University of Virginia School of Continuing and Professional Studies
Charlottesville Center • Fall 2003 • (434) 982-5313 • email@example.com
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The Real George Washington
NCSS – 020 Course Syllabus
Instructor and Course Coordinator: Frank E. Grizzard ,
Senior Associate Editor / Associate Professor
Papers of George Washington
506 Alderman Library
(434) 9243569 (w)
(540) 9432979 (h)
7:00 9:00 p.m., Wednesdays, September 17 November 5 (eight sessions)
University of Virginia Grounds, School of Architecture, Campbell Hall, Room 158
George Washington’s name routinely shows up near the top of everybody’s lists of favorite presidents and most important military commanders. His image is everywhere, on the dollar bill, on the quarter, and on numerous stamps; and his memory is honored by a federal holiday. Yet, when asked, most people find it difficult to say anything meaningful, or even true, about him. This course will examine Washington’s life and career topically, stripping away the myths and embellishments to reveal a man of thoughts and action — real flesh and blood — and, yes, a hero for our time.
This series seeks to recapture what Washington’s contemporaries took for granted — and learn what they couldn’t know — about the American who dominated the historical stage of his era. Students will learn how a frontier surveyor became first a prominent planter, next a military commander, then a great statesman, and finally, The Father of His Country. In the end, they will know why someone wrote of Washington after knowing him for two days, “the more I am acquainted with, the more I esteem him.”
A lecture series featuring the instructor, as well as guest speakers. The lectures will be topically focused, some including slides or computer presentations. Each meeting will include time for a discussion period.
Reading (one or more of the following books) :
In addition to the suggested readings, the course lecturers all have Washington-related book publications:
Class Meetings Schedule:
Class Meetings Schedule:
Frank E. Grizzard, Jr.
This session will explore why Washington has been considered a “great man” by examining the conflation of Washington with his important achievements and the momentous events in which he was involved. This tendency to blur the man with his accomplishments and with his times began while Washington was yet alive, as his roles in the French and Indian and Revolutionary wars, at the Constitutional Convention, and as first President of the U.S., made him the most famous person in America. Subjects covered include Washington’s voluntary submission to civil authority, his vision of national unity, and his posthumous transformation into a demigod in the 19th century, as well as his some of his most noted personal characteristics: leadership, pragmatism, honesty, courage, and perseverance.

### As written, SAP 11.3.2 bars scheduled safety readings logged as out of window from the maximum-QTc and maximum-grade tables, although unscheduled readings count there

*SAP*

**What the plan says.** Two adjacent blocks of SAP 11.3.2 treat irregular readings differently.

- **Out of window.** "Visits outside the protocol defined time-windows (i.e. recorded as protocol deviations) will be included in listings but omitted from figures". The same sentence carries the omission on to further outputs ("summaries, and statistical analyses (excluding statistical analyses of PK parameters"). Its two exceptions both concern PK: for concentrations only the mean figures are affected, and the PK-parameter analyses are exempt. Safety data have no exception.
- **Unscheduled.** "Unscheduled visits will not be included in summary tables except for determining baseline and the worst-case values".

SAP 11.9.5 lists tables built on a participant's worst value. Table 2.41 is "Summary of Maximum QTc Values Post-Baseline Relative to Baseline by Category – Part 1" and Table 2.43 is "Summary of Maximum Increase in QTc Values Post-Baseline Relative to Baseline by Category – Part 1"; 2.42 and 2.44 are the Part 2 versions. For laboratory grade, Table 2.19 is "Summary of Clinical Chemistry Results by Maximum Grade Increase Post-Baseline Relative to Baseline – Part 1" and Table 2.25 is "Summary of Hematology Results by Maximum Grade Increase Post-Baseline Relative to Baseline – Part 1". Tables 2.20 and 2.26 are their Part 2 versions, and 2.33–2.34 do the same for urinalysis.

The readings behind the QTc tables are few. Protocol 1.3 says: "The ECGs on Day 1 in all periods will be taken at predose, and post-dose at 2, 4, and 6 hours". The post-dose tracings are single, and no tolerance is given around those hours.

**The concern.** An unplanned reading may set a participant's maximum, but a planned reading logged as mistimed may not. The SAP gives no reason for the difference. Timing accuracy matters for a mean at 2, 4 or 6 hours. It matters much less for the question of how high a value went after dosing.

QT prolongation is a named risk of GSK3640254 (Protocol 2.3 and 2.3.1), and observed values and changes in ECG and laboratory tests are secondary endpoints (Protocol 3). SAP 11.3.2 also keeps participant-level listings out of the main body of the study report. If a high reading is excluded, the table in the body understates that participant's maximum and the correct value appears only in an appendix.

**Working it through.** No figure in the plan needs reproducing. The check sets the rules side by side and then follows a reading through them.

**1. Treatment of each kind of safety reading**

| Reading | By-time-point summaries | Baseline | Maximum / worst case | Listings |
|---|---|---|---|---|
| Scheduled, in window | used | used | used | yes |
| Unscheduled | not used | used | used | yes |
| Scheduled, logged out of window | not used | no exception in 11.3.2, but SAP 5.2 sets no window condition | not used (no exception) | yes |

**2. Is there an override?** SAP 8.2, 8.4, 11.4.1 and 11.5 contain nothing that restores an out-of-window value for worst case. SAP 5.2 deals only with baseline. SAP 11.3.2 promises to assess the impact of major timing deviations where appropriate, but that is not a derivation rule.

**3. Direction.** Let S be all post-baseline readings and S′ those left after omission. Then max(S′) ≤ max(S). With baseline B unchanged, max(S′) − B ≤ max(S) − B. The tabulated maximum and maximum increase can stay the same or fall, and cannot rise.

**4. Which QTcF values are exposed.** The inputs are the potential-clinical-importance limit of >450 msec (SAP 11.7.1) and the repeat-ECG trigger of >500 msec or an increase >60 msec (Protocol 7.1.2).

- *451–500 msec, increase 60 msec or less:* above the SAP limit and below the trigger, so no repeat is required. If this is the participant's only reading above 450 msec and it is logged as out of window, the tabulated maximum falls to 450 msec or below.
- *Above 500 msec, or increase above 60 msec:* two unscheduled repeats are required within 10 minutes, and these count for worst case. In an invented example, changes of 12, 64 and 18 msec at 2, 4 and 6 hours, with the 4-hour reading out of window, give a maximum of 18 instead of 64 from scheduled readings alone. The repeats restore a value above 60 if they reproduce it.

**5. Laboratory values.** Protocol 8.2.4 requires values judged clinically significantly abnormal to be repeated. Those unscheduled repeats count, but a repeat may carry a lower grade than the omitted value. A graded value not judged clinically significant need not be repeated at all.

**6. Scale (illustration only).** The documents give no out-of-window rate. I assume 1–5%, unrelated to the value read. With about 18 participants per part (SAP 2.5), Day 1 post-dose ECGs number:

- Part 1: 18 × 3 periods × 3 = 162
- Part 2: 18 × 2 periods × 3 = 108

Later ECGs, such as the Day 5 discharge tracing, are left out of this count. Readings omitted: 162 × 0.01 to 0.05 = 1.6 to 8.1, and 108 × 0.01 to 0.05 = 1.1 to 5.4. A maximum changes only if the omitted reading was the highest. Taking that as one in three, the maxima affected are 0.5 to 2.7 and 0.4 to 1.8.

Bruce A. Ragsdale
This lecture will examine the early years of Washington’s life, including his education and brief surveying career as well as his growing interest in agriculture and colonial politics. The main focus will be on how the eighteenth-century trans-Atlantic economy affected Washington’s role as a Virginia tobacco planter, his successful transition from a tobacco grower to a wheat farmer and entrepreneur, and the relationship of his economic interests and revolutionary ideology.
Washington and Mount Vernon: An Enduring Legacy
In this lecture the presenter discusses how Washington assembled the five-plantation, 6,000-plus acre estate known as Mount Vernon, its disassemblage upon his death in 1799, and the deterioration of the mansion house until it was saved on the eve of the Civil War by the Mount Vernon Ladies’ Association of the Union. Mount Vernon’s important legacy is seen through the lens of the material culture that existed at the property in the 18th century and the attempts since to recover and preserve what has survived.
This lecture focuses on Washington’s three primary goals as first president: the establishment of a strong national government; the settlement of the nation’s finances, which meant protecting the new government’s credit while paying the debts left over from the Revolutionary War; and the management of foreign affairs, which consisted of maintaining peace with Great Britain, wresting control of the Northwest Territory while pacifying the numerous Indian nations scattered on the western frontier, and opening navigation of the Spanish-controlled Mississippi River to American shipping. Also discussed is Washington’s central role in the establishment and design of the Federal City on the banks of the Potomac River.
Washington and Slavery
This lecturer probes Washington’s quandary of being the absolute owner and master of human slaves while simultaneously championing the Revolution that had “liberty” as its watchword. In the context of his research on the life of the slaves at the Mount Vernon plantations, the presenter explores the perplexing problems that the institution created for Washington, including the intermarriage of his slaves with those owned by the estate of his wife, the transporting of house servants into free states, the economic burdens of various emancipation schemes, and finally, Washington’s growing disillusionment with the slave system and his ultimate decision to set free his slaves in his will.
Washington and the Ladies
Peter R. Henriques
The emotional and private side of Washington is explored through the unusual approach of surveying Washington’s relationship with women, especially those of his wife Martha, his mother Mary Ball Washington, and his sister Betty Washington Lewis. Also explored are Washington’s early intimacy with Sally Fairfax and his later friendships with several women he met in public life, including the poet Phillis Wheatley and the English historian Catharine Sawbridge Macaulay Graham.